10. Willy Wonka & The Chocolate Factory (1971)
|Genius, successful industrialist, hates "elf n' safety".|
(Pic : Time Magazine)
I suppose it taught children they shouldn't be a brat. It also teaches them they're dispensable with few consequences. The chocolate factory was some sort of torture dungeon, run off the back of slave labour, and Willy Wonka has the health and safety awareness of a Victorian mill owner. If he were around today, he would be called Sheikh al-Wanka and building venues for the FIFA World Cup. In the real world, children seeming to die at your factory in horrible industrial accidents would've led to strikes and Guardian articles. The book made it very clear the children were alright afterwards, but Gene Wilder was too busy travelling in a lift that went so fast it crashed through the roof ("elf-n-safety!") to point that out.
9. The Shrek Series (2001-2010)
(Pic : huskiesinwonderland.wordpress.com)
8. Apaches (1977)
Not quite a movie, but certainly aimed at children. This "delight" was about preventing children dying on farms. I was shown a different version that I can't remember the name of. Farms aren't exactly at the top of my list of "safe places to raise a child" as practically everything can kill you. Apaches demonstrates this to great effect – being crushed by a gate, drinking chemicals and dying screaming in agony in the middle on the night, crashing a tractor down a hill. The best though was drowning in fermenting animal shit.
7. Labyrinth (1986)
|(Pic : Entertainment Weekly)|
=5. The Terminator/Terminator 2 & Robocop (1984, 1991, 1987)
|Now show the kids how Murphy got in to that suit....|
(Pic : thepoptopshop.com)
OK, I'm cheating a little bit. It's fairly obvious none of these was suitable for children - the latter featuring at least two of the most brutal deaths in cinematic history. There's something about cyborgs and future wars that speaks to the inner boy. However the amount of merchandise and advertising aimed at children (Robocop even spawned a cartoon) - who wouldn't have been able to see them in a cinema - probably makes them the best example, but not an "official" one.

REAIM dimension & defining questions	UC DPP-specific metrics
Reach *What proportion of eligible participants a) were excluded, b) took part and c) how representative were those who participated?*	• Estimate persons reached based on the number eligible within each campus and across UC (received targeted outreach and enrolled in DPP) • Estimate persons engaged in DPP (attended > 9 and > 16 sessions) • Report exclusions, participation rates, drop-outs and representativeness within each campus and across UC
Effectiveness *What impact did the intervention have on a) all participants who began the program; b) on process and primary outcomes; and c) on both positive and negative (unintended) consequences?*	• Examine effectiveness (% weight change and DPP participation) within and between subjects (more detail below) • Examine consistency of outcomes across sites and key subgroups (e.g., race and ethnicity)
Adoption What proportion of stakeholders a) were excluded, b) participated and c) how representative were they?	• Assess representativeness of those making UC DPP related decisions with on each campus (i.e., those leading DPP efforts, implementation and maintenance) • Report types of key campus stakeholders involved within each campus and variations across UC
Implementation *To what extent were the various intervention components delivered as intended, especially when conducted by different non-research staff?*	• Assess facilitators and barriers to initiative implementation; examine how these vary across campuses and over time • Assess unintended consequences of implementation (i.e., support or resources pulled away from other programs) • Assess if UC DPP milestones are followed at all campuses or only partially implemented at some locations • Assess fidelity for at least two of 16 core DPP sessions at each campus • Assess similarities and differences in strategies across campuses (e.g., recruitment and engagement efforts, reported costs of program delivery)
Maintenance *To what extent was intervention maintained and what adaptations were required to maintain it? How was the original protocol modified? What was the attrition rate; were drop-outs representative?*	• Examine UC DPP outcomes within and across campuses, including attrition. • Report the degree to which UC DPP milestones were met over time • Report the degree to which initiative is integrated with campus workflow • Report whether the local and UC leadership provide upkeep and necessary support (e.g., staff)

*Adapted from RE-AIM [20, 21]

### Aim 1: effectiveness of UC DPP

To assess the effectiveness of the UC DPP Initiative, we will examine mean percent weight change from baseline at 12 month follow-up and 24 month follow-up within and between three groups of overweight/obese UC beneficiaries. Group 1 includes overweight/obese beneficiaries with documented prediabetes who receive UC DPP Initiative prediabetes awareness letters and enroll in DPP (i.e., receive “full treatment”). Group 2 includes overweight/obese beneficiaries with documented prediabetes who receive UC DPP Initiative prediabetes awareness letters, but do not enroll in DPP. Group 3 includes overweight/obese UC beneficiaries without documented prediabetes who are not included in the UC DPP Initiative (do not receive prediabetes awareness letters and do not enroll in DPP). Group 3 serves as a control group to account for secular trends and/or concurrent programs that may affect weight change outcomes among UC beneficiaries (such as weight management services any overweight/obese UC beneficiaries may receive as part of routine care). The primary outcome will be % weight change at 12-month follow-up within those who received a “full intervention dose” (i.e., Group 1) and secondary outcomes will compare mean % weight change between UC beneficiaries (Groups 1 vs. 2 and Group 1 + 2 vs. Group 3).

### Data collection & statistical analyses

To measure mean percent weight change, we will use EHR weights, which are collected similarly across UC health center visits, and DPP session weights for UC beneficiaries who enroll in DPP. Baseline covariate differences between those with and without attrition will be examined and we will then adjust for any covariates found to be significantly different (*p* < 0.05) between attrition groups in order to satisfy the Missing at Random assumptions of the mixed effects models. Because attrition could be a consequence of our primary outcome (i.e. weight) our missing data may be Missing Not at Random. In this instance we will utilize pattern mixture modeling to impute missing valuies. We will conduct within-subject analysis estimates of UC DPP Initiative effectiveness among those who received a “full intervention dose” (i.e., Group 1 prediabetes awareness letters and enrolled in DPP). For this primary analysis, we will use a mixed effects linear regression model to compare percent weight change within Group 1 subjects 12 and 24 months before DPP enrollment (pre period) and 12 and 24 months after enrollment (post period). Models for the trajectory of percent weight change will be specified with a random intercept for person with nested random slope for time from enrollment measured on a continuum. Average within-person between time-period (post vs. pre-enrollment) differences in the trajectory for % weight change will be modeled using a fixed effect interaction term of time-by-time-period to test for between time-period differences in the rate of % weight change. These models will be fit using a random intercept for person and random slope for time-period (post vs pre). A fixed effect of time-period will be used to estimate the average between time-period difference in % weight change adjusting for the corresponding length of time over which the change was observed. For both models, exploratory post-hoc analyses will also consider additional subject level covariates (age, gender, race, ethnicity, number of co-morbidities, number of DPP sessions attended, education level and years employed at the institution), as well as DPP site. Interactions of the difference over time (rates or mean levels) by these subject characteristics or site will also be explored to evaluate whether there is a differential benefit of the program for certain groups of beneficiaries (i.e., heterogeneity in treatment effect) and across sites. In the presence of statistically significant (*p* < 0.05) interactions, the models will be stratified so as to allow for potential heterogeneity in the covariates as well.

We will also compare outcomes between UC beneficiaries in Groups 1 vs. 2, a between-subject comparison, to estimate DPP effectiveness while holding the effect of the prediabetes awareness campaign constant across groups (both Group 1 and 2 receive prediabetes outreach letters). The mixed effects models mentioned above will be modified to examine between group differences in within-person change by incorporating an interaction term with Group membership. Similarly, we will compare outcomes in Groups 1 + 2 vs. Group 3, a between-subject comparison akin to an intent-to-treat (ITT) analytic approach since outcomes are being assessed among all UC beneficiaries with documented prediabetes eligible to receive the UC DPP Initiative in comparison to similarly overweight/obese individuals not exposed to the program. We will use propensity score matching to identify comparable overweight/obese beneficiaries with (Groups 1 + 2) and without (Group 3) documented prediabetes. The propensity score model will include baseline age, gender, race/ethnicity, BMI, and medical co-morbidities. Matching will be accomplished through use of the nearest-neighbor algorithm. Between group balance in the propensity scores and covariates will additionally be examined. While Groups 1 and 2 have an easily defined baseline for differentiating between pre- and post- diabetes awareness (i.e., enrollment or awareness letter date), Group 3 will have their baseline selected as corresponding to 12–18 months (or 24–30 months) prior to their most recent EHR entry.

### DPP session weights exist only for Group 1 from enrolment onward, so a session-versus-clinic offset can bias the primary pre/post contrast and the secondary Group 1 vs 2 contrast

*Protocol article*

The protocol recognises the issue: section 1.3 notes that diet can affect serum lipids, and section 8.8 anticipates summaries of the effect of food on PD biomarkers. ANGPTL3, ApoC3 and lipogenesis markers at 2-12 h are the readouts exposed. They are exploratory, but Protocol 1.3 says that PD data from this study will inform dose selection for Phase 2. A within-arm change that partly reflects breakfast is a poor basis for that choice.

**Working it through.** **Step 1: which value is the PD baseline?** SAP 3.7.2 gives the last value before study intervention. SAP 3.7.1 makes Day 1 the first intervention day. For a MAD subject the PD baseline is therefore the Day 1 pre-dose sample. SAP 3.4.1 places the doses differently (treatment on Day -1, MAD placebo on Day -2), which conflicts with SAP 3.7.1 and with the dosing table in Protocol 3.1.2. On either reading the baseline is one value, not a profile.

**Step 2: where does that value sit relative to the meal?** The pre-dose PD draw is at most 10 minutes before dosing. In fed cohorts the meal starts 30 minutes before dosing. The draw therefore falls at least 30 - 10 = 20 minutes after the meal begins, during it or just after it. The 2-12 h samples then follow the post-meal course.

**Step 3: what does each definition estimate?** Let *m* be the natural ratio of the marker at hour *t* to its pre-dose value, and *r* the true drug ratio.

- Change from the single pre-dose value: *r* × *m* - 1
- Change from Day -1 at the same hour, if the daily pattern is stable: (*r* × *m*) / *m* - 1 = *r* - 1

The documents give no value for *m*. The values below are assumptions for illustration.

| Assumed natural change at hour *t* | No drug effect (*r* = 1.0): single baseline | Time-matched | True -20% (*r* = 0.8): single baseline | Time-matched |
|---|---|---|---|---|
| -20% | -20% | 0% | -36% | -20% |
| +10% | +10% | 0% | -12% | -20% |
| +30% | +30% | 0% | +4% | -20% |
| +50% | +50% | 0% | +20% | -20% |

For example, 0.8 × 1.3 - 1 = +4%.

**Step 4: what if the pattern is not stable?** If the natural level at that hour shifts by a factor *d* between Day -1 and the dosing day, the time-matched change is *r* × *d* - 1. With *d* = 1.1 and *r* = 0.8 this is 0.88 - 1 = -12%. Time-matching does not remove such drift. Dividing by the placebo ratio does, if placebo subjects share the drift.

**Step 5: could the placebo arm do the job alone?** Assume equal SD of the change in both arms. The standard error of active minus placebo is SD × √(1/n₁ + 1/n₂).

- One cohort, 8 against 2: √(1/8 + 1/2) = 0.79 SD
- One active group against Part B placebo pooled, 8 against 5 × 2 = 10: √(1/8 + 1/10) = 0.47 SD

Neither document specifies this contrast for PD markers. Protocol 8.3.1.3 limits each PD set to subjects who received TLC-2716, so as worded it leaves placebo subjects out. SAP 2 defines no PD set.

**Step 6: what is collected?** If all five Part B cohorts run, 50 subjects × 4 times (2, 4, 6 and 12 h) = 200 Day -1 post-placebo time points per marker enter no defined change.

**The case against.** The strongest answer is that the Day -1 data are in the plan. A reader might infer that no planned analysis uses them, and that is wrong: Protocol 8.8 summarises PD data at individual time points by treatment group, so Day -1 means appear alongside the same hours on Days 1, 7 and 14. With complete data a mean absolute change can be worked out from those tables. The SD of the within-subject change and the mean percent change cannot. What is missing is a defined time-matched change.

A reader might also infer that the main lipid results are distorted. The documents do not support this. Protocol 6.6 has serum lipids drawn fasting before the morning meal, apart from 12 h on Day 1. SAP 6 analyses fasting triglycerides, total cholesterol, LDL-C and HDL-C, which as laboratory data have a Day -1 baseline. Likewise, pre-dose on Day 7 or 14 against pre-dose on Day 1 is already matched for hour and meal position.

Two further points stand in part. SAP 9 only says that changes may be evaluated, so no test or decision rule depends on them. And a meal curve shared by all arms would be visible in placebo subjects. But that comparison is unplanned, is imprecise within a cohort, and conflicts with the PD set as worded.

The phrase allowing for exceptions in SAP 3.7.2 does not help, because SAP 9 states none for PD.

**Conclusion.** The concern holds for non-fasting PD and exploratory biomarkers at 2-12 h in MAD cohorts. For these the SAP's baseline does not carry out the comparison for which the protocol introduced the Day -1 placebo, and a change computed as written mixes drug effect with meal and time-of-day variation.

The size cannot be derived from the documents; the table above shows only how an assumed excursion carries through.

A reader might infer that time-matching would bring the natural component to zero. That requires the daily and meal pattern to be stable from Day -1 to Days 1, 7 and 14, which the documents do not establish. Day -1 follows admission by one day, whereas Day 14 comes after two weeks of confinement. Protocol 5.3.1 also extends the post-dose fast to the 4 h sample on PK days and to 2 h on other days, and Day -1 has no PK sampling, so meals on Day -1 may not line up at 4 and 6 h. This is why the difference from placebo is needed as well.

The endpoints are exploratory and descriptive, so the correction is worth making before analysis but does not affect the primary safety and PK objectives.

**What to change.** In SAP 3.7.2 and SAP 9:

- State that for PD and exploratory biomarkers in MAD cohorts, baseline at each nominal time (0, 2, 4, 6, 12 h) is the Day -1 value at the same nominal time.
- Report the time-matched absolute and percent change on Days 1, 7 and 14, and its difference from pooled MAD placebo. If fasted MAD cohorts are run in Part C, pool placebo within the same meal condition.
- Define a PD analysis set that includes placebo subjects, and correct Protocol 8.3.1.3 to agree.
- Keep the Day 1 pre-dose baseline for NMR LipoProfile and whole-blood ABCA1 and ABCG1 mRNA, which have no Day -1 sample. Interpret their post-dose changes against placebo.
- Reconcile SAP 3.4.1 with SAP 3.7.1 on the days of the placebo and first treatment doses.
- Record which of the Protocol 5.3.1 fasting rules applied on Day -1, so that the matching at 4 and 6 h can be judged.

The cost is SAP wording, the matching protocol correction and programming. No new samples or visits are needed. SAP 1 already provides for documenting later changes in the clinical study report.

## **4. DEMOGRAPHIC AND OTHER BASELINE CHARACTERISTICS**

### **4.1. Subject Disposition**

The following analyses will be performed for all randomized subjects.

4. Ghostbusters (1984)
This is a straight-up adult-ish film that just so happened to be rated low enough for children. First off there's the references to menstruation, then ghostly blow-jobs and this man not having a dick. Who hasn't jumped at the librarian scene?
3. Return to Oz (1985)
A slightly obscure cult film and sequel to The Wizard of Oz that people will probably remember when reminded of but not off the top of their head – for good reason. First, it starts with Dorothy being treated in a mental hospital. You can see where this is going? The Wheelers are just - even as a concept - quite terrifying. Talking bodiless heads. The costumes of the main characters are pretty out there, and that's before mentioning people turning to stone and a pumpkinhead man almost getting eaten by a giant man-mountain. It's every worst childhood nightmare wrapped in one film.
2. The Adventures of Mark Twain (1985)
I haven't actually seen all of this, but the above five minute segment - in its own right - instantly launches this towards the top. Even if it's an adaption of Twain's short story, Mysterious Stranger, it's one of the most disturbing sequences you'll find – however truthful it is. When dealing with an audience of children, the subject of the nature of reality and good vs evil can be approached in a manner that's a little less on the nose.
1. Watership Down (1978)
(Pic : thegloss.com)